(90) Second: Aware of the suffering created by attachment to views and wrong perceptions, we are determined to avoid being narrow-minded and bound to present views. We shall learn and practice nonattachment from views in order to be open to others’ insights and experiences. We are aware that the knowledge we presently possess is not changeless, absolute truth. Truth is found in life, and we will observe life within and around us in every moment, ready to learn throughout our lives.
… The Buddha said, “If you cling to something as absolute truth and are caught in it, when truth comes in person and knocks on your door, you will refuse to let it in.”
(91) The way of nonattchment from views i the basic teaching of Buddhism concerning understanding.
… We are commited ot finding ways, cinldying personal contact, images, and sounds, to be with those who suffer, so we can udnerstand their situation deeply and help them transform their suffering into compassion, peace, and joy.
(93) The Eight Realizations of Great Beings Sutra says, “The human mind is always searching for possessions, and never feels fulfilled. Bodhisattvas move in the opposite directon and follow the principle of self-sufficiency. They live a simple life in order to practice the Way, and consider the realization of perfect understanding as their only career.”
(94) “Learn to look at other beings with the eyes of compassion” is a quote from the Lotus Sutra chapter on Avalokiteshvara. You might like to put this down and put it in your sitting rooom. The original Chinkese is only five words: “comapssionate eyes looking living beings.” The first tme I recited the Lotus Sutra , when I came to these five words, I was silenced. I knew that these five words are enough to guide my whole life.
Seventh: Aware that life is available only in the present moment and that it is possile to live happily in the hera and now, we are committed to training ourselves to live deeply each moment of daily life.
(95) The first seven trainings deal with mind, then two with speech, and five with body. This mindfulness training is about reconciliation, the effort to make peace, not only in your family, but in society as well. In order to help reconcile a conflict, we have to be in touch with both sides and understand. The world needs people like this for the work of reconciliation, people with the capacity of understanding and compassion.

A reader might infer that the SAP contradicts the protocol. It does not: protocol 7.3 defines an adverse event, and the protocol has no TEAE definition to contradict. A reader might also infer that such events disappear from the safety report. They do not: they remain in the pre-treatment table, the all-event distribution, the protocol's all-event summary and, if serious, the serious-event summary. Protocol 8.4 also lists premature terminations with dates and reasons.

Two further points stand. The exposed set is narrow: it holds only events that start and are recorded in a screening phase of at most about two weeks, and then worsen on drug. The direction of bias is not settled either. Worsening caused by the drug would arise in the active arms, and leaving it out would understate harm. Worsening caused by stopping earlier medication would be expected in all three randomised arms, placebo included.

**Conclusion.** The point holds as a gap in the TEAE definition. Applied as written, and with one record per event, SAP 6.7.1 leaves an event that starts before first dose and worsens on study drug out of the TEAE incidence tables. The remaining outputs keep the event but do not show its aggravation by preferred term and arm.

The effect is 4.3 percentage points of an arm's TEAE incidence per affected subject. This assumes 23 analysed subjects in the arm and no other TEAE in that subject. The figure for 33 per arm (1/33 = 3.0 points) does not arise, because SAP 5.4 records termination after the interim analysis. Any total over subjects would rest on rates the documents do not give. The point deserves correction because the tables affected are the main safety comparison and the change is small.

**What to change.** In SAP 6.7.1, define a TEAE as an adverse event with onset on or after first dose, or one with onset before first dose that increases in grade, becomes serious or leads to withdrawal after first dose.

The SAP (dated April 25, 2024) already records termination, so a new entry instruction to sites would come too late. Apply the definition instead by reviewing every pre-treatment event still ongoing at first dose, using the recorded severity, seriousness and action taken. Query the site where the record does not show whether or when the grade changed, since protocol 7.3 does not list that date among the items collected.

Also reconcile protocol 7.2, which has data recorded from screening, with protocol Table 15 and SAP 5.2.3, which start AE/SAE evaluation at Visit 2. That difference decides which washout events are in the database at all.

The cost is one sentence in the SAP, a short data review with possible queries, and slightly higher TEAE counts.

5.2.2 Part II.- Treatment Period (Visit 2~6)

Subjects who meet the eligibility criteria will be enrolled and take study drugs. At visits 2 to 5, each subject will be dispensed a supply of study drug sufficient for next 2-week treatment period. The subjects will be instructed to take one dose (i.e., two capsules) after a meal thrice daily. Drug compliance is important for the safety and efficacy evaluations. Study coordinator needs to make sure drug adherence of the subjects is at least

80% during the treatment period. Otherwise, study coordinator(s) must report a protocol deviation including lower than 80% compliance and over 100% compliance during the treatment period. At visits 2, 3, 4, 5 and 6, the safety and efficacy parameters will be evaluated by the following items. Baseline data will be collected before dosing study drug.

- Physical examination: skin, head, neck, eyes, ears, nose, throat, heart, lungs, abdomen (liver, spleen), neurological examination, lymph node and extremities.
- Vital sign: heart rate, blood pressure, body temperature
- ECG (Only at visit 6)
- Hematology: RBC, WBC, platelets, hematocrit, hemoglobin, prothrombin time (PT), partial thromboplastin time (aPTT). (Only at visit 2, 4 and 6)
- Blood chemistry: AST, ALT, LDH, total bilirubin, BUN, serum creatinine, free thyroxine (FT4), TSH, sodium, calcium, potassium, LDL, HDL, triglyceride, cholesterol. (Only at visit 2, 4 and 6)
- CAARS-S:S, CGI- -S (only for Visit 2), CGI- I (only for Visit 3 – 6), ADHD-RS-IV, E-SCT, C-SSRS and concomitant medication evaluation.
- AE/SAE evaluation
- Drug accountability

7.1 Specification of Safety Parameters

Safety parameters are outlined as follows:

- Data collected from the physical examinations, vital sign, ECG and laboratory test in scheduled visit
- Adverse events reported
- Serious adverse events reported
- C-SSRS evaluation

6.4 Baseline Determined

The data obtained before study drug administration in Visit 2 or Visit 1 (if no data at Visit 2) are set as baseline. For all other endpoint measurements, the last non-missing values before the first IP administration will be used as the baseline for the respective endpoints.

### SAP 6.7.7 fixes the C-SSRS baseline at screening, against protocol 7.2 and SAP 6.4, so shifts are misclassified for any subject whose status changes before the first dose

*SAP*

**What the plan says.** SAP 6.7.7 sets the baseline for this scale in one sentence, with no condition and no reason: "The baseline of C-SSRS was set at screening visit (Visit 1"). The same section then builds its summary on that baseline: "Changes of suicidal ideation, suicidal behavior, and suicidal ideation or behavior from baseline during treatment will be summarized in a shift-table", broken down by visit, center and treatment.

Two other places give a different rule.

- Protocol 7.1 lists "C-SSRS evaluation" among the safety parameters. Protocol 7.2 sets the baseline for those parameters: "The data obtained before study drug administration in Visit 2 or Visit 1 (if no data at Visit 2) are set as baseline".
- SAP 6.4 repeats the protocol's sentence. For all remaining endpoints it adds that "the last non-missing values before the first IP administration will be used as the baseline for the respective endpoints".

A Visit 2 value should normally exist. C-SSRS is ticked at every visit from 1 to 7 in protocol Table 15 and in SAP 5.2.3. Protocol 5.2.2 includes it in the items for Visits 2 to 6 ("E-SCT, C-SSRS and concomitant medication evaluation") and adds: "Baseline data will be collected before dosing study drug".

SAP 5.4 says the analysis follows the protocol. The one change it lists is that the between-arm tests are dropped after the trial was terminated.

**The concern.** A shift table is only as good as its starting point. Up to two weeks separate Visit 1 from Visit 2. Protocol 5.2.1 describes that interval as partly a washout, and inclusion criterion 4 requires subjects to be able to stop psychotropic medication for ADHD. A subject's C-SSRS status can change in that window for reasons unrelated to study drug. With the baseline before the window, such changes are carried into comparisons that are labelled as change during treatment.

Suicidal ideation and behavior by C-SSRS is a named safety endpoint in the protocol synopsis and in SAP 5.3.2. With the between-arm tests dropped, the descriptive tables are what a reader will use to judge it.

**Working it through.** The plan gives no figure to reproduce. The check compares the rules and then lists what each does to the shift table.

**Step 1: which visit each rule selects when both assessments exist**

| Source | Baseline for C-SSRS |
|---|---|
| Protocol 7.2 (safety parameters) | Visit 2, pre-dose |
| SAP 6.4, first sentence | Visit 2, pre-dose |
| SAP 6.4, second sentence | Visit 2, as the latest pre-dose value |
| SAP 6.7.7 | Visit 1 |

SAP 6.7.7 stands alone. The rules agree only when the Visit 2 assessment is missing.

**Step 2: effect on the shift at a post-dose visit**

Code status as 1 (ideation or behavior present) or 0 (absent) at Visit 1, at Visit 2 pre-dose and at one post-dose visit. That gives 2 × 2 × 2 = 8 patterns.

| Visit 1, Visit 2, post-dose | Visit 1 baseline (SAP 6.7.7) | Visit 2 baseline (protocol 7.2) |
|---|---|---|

NInth: Aware that words can create suffering or happiness we are committed to learning to speak truthfully and constructively, using only words that inspire hope and confidence. We are determined not to say untruthful things for the sake of personal interest or to impress people, nor to utter words that might cause division or hatred. We will not spread news hat we do not know to be certain nor criticize or condemn things of which we are not sure. WE will do our best to speak out about situations of injustice, even when doing so many threaten our safety.
(96) There is a gatha that can be recited before picking up the telephone:
Words can travel across thousands of miles.
May my words create mutual understanding and love.
May they be as beautiful as gems,
as lovely as flowers.
(98) If I lose my direction, I have to look for the North Star, and I go to the north. That does not mean I expect to arrive at the North Star. I just want to go in that direction.
(99) Preventing war is much better than protesting against the war. Protesting the war is too late.
(100) In sexual relations, we must be aware of future suffering that may be caused.
(101) We are aware that loneliness and suffering cannot be alleviated by the coming together of two bodies in a sexual relationship, but by the practice of true understanding and compassion.
… Is our world safe enough to bring in more children? If you want to bring more children into the world, then do something for the world.
(102) In the religious and medical traditions of Asia, the human person was said to have three sources of energy: sexual, breath, and spirit. Sexual energy is what you spend during sexual intercourse. Breath energy is the kind of energy you spend when you talk too much and breathe too little. Spirit energy is energy that you spend when you worry too much and do not sleep well. If you spend these three sources of energy, your body will not be strong enough to penetrate deeply into reality and realize the Way. Buddhist monks observed ccelibacy, not because or moral admonition, but to conserve energy. Someone on a long fast knows how important it is to preserve these three sources of energy.
… To be reborn means first to be reborn in your children.
(103) If you wish to have children, please do something for the world you will bring them into. That will make you someone who works for peace, in one way or another.
(111) The Buddha’s basic Dharma talk concerning meditation, the Satipatthana Sutta, is available in Pali, Chinese, and many other languages, including English and French. According to this text, to meditate is to be aware of what is going on in your body, in your feelings, in your mind, and in the objects of your mind, which are the world. If you are aware of what is going on, then you can see problems as they unfold, and you can help prevent many of them.
(114) A flower is a Buddha. A flower has Buddha nature.